Taskhub

Posted by on Nov 15, 2012 in Online Business

Taskhub Video

Story of the shoot – Shoot date 14th March 2012.

I was contacted by a friend, who had recommended me as someone who could make a good-quality but inexpensive video. The client was a brand-new startup company, looking to create an online marketplace where people could buy and sell the services of people in their area. They had a tight budget, and a very demanding schedule – just a few weeks before they wanted to start using the video to promote their big idea.

To describe what he was looking for, Taskhub’s creator Rahul showed me a video he really liked. It was made by a US company called Sandwich Video, and was for a company called Airbnb. Watch it here.

He then revealed that he had been in contact with Sandwich, and they had told him that the Airbnb video had cost $300,000 to make, but that they could make him something starting at £100,000! He politely declined.

So, he said, my challenge was to make a video that looked like hundreds of thousands of dollars, for only a very few thousands of pounds. This required some lateral thinking.

First of all, we asked that the client provided us with a free location. He had some neighbours with a very lovely flat, so they agreed to lend it to us for the day. We then drafted in the friend who had originally recommended us for the job to be the main actor in the film, and another work colleage to play one of the other parts – we also borrowed her parents’ dog. They agreed to work with us for nominal fees, because they are lovely people. They’re also very good-looking, which is a bonus.

Then, for the male parts, we put the cameraman and soundman to good use, so they earned their money for the day twice over too – lateral thinking in action – or is that exploitation, I can never tell the difference?!

Next, we needed a storyline. I came up with the idea of a birthday party, as it would mean we could decorate the location cheaply with balloons and banners, and we could get our main actor to bring some lovely dresses to wear, to add a bit of glamour. I wanted to create a circular story, so I created a storyboard in which Helena used Taskhub to find a birthday party caterer. The caterer used Taskhub to find someone to walk his dog, and the dog walker used Taskhub to find someone to clean her flat. The cleaner ended up finding Helena on Taskhub when he was looking for someone to help design his website. All three would then arrive at Helena’s birthday party, as they were all local and had connected through this new service.

The client liked the idea, so I set about gathering props. I needed some presents and some champagne for the party, so I bought some differently-sized boxes of tissues and wrapped them in cheap wrapping paper. I bought one bottle of champagne for the shoot, and a few bottles of cava for the actors to drink – sadly there’s no real glamour in TV, we just make it look good!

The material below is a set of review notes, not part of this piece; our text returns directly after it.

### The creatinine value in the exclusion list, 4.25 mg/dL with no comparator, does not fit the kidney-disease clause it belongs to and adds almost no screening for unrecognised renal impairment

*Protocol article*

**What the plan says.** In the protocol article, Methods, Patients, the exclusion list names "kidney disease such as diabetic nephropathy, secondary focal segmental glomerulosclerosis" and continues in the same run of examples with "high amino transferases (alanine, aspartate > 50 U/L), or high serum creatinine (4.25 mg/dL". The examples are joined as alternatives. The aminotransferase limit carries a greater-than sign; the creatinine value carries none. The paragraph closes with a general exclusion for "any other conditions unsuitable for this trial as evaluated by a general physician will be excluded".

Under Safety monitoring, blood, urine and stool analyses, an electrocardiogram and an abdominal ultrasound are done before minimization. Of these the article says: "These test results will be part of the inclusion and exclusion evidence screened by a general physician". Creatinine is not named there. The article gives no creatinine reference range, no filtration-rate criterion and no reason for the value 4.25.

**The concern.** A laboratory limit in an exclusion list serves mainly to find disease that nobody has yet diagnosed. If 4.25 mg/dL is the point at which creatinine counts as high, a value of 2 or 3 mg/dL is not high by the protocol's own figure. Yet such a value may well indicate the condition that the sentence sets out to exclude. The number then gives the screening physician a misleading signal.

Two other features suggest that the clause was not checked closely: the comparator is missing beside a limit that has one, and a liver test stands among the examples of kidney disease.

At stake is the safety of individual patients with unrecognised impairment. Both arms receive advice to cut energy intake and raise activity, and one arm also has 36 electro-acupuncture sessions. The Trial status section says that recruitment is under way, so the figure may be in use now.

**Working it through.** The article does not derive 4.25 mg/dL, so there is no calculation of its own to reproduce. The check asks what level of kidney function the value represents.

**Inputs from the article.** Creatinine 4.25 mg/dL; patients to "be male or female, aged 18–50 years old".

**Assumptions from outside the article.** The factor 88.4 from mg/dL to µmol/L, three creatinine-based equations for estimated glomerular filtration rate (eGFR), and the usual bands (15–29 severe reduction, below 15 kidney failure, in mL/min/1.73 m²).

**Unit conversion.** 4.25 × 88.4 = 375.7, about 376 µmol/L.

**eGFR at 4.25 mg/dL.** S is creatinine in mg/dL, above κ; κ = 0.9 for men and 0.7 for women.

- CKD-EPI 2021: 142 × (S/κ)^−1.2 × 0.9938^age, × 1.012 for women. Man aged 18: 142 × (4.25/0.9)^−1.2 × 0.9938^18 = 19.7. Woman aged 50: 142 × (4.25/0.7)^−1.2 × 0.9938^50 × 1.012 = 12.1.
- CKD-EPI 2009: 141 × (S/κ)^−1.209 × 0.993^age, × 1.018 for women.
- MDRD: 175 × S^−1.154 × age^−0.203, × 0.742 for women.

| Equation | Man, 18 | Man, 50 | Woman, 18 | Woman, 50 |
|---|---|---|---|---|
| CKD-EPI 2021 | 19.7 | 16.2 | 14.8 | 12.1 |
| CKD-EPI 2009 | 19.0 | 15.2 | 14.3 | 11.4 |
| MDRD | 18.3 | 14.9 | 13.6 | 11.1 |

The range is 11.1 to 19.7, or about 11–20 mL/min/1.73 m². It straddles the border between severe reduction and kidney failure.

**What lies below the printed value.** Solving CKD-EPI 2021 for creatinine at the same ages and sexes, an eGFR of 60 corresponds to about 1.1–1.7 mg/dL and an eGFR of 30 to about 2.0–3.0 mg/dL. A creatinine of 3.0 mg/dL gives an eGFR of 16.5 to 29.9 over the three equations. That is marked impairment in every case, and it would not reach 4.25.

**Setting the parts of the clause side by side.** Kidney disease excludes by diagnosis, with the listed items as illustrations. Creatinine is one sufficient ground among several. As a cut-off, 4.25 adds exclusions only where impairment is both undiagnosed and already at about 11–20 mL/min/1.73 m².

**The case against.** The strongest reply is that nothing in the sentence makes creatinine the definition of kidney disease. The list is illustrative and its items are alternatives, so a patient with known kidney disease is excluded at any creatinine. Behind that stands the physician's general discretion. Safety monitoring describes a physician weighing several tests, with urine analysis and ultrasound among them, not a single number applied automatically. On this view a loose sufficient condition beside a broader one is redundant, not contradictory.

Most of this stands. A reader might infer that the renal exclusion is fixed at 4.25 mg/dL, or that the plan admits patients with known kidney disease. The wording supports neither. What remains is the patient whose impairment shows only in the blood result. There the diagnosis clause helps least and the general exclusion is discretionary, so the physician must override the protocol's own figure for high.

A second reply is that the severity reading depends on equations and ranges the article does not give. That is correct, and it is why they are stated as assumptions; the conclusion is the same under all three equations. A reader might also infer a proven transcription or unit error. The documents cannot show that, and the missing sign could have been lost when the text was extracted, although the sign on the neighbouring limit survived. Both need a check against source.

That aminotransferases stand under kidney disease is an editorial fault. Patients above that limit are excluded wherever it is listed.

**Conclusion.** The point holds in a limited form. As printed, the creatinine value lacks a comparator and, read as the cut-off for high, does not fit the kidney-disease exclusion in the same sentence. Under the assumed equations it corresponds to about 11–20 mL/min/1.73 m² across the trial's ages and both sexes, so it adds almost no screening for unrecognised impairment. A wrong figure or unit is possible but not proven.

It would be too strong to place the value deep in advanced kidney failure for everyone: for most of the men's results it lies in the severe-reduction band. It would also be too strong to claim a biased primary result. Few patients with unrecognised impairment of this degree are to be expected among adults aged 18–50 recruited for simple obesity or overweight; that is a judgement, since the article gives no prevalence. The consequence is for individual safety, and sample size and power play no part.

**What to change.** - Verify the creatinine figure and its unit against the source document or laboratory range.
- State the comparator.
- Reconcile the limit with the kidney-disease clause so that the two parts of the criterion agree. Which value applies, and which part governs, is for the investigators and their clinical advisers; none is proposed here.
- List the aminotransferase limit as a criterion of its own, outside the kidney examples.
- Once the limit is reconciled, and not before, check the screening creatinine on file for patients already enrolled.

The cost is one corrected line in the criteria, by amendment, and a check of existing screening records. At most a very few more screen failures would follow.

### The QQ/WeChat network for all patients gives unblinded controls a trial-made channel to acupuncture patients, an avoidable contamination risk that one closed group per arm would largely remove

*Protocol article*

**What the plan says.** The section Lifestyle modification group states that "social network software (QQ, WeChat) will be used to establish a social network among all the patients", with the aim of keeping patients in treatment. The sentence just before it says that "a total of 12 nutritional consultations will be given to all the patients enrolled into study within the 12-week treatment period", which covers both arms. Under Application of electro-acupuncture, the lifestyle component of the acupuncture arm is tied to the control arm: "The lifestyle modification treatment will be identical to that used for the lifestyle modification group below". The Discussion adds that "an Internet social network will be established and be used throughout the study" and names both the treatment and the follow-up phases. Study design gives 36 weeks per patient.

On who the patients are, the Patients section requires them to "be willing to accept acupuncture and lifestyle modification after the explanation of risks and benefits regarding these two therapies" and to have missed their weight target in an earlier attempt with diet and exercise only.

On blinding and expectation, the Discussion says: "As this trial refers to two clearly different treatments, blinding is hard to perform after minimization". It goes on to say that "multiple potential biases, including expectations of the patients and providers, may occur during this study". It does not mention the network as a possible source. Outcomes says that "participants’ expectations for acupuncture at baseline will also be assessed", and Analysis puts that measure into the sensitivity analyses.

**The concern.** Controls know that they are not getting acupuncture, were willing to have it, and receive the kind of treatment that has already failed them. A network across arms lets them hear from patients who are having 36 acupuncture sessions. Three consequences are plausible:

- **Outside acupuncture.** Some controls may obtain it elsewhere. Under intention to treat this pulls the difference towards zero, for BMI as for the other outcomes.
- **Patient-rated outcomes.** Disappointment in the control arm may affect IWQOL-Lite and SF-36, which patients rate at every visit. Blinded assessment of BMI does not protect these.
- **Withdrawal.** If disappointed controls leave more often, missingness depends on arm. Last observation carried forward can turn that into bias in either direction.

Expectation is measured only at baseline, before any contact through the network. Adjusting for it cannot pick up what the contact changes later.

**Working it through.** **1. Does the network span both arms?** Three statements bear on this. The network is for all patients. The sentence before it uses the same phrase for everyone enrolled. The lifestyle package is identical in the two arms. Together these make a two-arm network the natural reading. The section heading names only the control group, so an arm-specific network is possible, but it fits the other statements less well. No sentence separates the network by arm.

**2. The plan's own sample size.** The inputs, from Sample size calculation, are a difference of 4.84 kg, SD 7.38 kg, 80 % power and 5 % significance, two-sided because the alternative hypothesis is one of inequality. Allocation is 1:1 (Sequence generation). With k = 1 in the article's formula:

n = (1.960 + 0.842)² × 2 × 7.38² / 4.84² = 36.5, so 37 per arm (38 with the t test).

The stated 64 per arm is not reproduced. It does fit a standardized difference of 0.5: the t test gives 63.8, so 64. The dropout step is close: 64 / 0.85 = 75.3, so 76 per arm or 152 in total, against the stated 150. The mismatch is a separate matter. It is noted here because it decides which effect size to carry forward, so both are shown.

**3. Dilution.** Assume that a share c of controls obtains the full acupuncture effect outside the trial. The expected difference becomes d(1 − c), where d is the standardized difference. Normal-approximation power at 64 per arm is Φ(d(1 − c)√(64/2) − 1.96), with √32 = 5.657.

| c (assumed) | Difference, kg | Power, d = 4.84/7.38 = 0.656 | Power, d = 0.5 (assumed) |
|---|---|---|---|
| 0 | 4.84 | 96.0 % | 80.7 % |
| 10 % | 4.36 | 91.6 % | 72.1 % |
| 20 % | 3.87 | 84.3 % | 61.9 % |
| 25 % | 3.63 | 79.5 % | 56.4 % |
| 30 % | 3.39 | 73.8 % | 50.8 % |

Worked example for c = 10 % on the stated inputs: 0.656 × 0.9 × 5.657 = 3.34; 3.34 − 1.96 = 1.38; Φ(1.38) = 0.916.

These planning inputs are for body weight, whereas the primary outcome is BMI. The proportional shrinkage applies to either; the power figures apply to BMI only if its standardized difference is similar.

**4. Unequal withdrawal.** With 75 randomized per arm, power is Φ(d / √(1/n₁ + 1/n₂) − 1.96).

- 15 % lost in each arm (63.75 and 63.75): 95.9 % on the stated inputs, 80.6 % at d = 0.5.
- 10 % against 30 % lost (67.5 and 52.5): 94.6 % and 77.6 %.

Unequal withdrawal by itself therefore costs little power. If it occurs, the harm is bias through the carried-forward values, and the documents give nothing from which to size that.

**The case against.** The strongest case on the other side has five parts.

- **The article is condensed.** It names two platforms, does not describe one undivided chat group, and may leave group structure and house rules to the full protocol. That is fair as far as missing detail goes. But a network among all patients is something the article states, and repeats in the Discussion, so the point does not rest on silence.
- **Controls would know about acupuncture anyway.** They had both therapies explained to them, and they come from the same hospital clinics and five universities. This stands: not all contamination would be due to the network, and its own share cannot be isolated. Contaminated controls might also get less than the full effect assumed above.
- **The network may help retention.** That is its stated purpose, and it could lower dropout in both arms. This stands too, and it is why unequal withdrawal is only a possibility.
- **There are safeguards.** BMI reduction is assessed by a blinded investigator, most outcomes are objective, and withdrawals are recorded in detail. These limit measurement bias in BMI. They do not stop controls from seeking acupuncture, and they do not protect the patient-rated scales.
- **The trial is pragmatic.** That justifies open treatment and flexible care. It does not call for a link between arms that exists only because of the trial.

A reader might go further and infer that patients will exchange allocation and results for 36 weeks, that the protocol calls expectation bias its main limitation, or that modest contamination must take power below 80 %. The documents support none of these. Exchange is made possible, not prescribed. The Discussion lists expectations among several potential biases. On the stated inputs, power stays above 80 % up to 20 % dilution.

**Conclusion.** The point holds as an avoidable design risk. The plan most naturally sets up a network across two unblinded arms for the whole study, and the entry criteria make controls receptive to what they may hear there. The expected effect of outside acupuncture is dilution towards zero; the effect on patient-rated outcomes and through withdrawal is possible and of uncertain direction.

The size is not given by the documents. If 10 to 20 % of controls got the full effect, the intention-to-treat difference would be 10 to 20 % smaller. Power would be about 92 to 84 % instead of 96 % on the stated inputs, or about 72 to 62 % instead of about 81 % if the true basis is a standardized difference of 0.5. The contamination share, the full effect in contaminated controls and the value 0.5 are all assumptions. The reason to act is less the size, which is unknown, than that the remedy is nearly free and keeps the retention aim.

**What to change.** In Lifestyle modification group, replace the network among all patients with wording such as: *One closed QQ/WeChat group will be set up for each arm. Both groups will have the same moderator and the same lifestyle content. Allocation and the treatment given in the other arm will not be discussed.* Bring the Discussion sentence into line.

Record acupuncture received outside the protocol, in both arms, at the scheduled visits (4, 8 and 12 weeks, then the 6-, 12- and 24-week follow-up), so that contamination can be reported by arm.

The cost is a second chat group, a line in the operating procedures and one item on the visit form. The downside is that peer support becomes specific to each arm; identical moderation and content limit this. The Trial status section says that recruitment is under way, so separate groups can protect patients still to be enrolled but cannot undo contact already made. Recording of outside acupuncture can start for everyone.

Taskhub Video_Kitchen

On the day of the shoot, we all gathered at the friend’s flat. Our editor came along to make sure the shots would work with on-screen graphics, something we were inspired by when watching Airbnb. Her first task was to use her cameraphone to record the position of everything in the flat. Anyone who’s ever had their home used as a location will know that camera crews take the whole place apart to get the shot they want. We wanted to make sure everything went back exactly as it was when we left. Then we set up our first shot, which sees Helena blowing up a balloon for her birthday party.We immediately hit a snag. Helena didn’t have enough puff to get the balloons started. So, our editor Paula had her second job of the day, blowing up each balloon just a bit, so that Helena could carry on.

Taskhub Video_Dining room

Shooting for TV requires the actors to do the same thing two or three times, so that the cameraman can get the shot from different angles and distances. We also do several takes, to get the focus and the lines perfect. The problem was, we only had four champagne glasses, and each time Helena poured the champagne for the final sequence, we had to get it back into the bottle for the next take. So, my biggest contribution to the day was carefully pouring cava back into the champagne bottle, drying out the glasses and putting everything back in exactly the same place. By the end, the cava had rather lost its fizz, but the crew enjoyed it anyway – there aren’t may perks on a job of this size, but we made the most of what we had!

The client was delighted with the final video, which saw Paula teaching herself how to do tracking graphics, so that she could get the speech bubbles to bounce along and move with the person they were pointing too, a really nice effect. We added some nu-folk style music from the brilliant people at Audio Network, which really lifted it and made it feel quirky and modern, which is what we wanted.

All in all, I think it looks like a much more expensive production than it was, and this is our aim – if you want something expensive but can’t afford it, see if we can think of a way to give you the same effect on a tiny budget – solving these problems is one of the favourite parts of my job.

Watch the finished Taskhub Video here.